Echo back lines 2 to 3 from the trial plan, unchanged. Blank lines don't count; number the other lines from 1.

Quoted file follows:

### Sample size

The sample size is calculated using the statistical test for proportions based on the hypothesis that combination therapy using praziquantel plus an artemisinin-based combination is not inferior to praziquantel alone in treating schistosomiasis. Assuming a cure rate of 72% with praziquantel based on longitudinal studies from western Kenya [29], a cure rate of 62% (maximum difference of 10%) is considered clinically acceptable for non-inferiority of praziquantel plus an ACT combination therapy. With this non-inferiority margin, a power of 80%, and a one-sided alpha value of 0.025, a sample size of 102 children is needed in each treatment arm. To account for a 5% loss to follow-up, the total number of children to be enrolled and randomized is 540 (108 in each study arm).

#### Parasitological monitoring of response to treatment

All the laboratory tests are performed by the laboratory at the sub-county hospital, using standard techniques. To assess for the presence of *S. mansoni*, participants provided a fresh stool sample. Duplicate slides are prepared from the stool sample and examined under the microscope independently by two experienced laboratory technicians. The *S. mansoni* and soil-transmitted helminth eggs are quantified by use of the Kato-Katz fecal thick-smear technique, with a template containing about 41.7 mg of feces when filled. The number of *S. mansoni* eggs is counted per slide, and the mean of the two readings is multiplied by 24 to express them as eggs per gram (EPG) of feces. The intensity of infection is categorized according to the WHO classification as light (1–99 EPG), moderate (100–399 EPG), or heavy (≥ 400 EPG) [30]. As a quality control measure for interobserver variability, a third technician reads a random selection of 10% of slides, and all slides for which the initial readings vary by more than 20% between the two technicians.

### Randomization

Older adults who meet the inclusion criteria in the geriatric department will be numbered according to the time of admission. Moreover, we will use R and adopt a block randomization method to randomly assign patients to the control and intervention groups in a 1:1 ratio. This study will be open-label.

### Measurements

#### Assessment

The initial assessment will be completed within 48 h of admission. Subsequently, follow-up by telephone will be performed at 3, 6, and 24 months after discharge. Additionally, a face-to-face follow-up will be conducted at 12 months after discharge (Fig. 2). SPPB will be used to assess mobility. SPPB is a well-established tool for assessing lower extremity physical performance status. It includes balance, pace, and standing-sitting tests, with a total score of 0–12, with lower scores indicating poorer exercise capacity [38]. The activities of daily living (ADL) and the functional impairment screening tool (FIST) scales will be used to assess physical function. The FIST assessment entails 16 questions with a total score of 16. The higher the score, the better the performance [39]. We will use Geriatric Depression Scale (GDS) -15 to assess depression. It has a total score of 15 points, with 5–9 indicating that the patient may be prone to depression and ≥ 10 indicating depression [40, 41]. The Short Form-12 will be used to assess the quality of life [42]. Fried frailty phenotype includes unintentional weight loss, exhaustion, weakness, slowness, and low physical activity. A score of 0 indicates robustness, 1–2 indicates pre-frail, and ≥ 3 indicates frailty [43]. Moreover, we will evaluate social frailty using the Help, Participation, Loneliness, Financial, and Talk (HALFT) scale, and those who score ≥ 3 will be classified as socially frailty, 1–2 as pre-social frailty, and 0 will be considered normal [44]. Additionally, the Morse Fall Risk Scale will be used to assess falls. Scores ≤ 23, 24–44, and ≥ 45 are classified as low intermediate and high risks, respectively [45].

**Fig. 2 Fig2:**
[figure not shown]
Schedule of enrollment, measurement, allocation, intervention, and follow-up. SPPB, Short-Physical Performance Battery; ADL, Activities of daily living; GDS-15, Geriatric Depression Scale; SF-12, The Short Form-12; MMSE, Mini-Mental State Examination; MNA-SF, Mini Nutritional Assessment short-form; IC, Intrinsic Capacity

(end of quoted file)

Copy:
The sample size is calculated using the statistical test for proportions based on the hypothesis that combination therapy using praziquantel plus an artemisinin-based combination is not inferior to praziquantel alone in treating schistosomiasis. Assuming a cure rate of 72% with praziquantel based on longitudinal studies from western Kenya [29], a cure rate of 62% (maximum difference of 10%) is considered clinically acceptable for non-inferiority of praziquantel plus an ACT combination therapy. With this non-inferiority margin, a power of 80%, and a one-sided alpha value of 0.025, a sample size of 102 children is needed in each treatment arm. To account for a 5% loss to follow-up, the total number of children to be enrolled and randomized is 540 (108 in each study arm).

#### Parasitological monitoring of response to treatment